The High Relief Commission in Lebanon announced that more than 8,000 housing units were damaged by the Beirut Port explosion, and according to statistics, about 300,000 people, more than 12% of Beirut's population are unable to return to their homes due to the explosion that destroyed doors and windows all over the city, and left many buildings uninhabitable.
The affected hospitals, already strained by the coronavirus pandemic, are still struggling to cope with the wounded.
This comes at a time when the rescue teams are still searching for bodies under the rubble of the port, nearly three days after the explosion, which led to killing nearly 150 people and injuring thousands.
On Friday, the United Nations High Commissioner for Human Rights confirmed that the situation in Beirut is really tragic, and with thousands remaining homeless due to the destruction of homes, the United Nations High Commissioner for Refugees also stressed that there is a great need to provide shelters in Beirut.
In turn, the World Health Organization warned of the deterioration of the already weak health system in Lebanon, saying that the health situation in the country has become a serious problem after the terrible explosion.
It stressed that there is currently a shortage of beds due to the damage inflicted to hospitals, especially since 4 hospitals in the capital were destroyed, while the number of wounded reached more than 5,000.
In addition, UNICEF warned of the impact of that tragedy on children in the capital, stressing that the homes of up to 100,000 children who were forced to displace their homes were damaged, and indicated that 120 schools serving 55,000 children were exposed to various damages.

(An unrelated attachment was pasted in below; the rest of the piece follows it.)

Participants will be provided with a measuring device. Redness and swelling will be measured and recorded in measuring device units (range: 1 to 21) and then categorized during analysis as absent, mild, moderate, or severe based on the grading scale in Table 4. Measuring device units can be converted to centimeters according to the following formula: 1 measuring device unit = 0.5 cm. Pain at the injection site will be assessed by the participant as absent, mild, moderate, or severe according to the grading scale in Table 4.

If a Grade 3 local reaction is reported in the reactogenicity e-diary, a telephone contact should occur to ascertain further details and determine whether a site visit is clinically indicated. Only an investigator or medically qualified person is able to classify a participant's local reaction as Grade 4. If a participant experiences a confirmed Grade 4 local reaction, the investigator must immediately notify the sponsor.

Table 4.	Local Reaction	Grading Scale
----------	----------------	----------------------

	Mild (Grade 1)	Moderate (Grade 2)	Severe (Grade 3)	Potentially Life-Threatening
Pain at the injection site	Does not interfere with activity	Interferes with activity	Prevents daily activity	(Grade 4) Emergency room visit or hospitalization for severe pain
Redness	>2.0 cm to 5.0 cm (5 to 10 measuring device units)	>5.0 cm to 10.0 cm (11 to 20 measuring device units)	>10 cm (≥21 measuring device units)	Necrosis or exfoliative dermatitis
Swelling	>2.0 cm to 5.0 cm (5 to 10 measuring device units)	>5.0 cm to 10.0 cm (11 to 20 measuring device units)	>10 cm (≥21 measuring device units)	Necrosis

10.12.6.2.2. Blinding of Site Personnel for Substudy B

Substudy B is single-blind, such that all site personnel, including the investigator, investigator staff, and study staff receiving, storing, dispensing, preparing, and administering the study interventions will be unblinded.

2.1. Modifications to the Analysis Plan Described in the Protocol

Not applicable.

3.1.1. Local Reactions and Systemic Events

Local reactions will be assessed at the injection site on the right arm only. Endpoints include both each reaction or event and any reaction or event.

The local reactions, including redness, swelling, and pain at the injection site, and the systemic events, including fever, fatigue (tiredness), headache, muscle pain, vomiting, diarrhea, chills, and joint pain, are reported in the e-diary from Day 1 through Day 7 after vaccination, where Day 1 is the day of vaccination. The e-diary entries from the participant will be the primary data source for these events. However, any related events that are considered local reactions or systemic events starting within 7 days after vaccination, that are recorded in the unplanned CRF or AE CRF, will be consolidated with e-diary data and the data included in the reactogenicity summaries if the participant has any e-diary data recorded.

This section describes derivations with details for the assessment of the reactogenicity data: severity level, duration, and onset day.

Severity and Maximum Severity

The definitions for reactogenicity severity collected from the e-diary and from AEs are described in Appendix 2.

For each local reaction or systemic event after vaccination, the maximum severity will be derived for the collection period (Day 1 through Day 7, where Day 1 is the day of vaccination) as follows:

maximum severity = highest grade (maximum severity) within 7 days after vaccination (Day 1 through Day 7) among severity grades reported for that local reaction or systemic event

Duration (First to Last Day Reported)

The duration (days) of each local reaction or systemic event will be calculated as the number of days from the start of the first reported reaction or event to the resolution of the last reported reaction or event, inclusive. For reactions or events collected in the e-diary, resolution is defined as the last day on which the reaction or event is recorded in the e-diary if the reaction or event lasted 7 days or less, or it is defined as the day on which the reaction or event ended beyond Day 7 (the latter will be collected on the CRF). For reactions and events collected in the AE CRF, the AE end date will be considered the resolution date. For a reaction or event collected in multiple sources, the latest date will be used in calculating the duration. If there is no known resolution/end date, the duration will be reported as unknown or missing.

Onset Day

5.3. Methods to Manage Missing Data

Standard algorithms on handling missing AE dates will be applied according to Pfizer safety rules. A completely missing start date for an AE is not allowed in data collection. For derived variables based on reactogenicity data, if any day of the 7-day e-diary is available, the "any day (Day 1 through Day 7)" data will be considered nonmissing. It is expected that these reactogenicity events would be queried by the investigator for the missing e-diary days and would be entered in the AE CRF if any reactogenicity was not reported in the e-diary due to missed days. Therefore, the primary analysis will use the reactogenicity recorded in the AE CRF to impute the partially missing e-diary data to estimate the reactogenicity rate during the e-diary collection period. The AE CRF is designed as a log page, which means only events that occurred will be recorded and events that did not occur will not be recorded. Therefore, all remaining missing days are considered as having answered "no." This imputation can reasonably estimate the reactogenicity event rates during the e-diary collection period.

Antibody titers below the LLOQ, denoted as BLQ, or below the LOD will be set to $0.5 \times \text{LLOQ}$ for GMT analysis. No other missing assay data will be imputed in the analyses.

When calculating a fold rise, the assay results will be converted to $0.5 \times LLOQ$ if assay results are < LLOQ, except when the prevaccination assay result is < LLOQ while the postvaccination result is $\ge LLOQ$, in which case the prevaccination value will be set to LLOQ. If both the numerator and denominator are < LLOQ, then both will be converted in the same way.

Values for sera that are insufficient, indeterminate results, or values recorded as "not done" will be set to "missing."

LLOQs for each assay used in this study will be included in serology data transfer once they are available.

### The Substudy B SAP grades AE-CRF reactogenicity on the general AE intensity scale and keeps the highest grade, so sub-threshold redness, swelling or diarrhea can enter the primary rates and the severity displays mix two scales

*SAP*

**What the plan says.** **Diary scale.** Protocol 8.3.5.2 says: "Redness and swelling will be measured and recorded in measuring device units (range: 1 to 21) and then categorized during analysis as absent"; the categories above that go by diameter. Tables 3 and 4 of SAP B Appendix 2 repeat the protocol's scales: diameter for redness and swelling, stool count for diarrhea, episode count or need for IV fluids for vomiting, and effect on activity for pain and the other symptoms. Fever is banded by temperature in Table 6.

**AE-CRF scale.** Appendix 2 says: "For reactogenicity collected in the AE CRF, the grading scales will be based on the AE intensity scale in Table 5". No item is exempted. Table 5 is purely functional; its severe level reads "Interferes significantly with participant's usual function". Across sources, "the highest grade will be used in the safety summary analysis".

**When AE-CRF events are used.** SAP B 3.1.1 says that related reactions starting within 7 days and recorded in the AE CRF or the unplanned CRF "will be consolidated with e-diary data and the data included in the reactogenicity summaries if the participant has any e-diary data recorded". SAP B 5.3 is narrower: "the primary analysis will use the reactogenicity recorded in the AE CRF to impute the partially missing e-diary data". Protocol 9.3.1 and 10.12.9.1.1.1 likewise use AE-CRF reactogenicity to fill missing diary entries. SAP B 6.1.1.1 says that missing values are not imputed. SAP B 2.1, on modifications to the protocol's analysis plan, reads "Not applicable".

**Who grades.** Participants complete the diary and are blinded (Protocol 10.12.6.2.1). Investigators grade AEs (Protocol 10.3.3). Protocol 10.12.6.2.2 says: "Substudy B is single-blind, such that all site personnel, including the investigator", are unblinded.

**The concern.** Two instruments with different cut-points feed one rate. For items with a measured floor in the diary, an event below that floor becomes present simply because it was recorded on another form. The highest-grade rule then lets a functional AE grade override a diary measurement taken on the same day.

As for the major calamity in Lebanon which suffers from an already deteriorating economic and living situation, it was from the door of wheat silos, some of which became to the ground, following the explosion of the port.
In the context, the Food and Agriculture Organization and an official from the port of Tripoli (North Lebanon) explained that the Beirut silo which was destroyed by Tuesday explosion was the only grain silo in a Lebanese port.
For his part, the Lebanese President Michel Aoun said, according to his office, that the investigation into the explosion of a warehouse in the Beirut port is examining whether it was caused by negligence, an accident, or a possible external interference.
The President Michel Aoun said: "The reason has not been determined yet, and there is a possibility of external interference by a missile, a bomb or any other action."
He added that the investigation into the explosion on Tuesday in a warehouse with high explosive materials is being conducted on three levels: "Firstly, how the explosive material entered and was stored, secondly, whether the explosion was a result of negligence or an accident and thirdly, the possibility of external interference."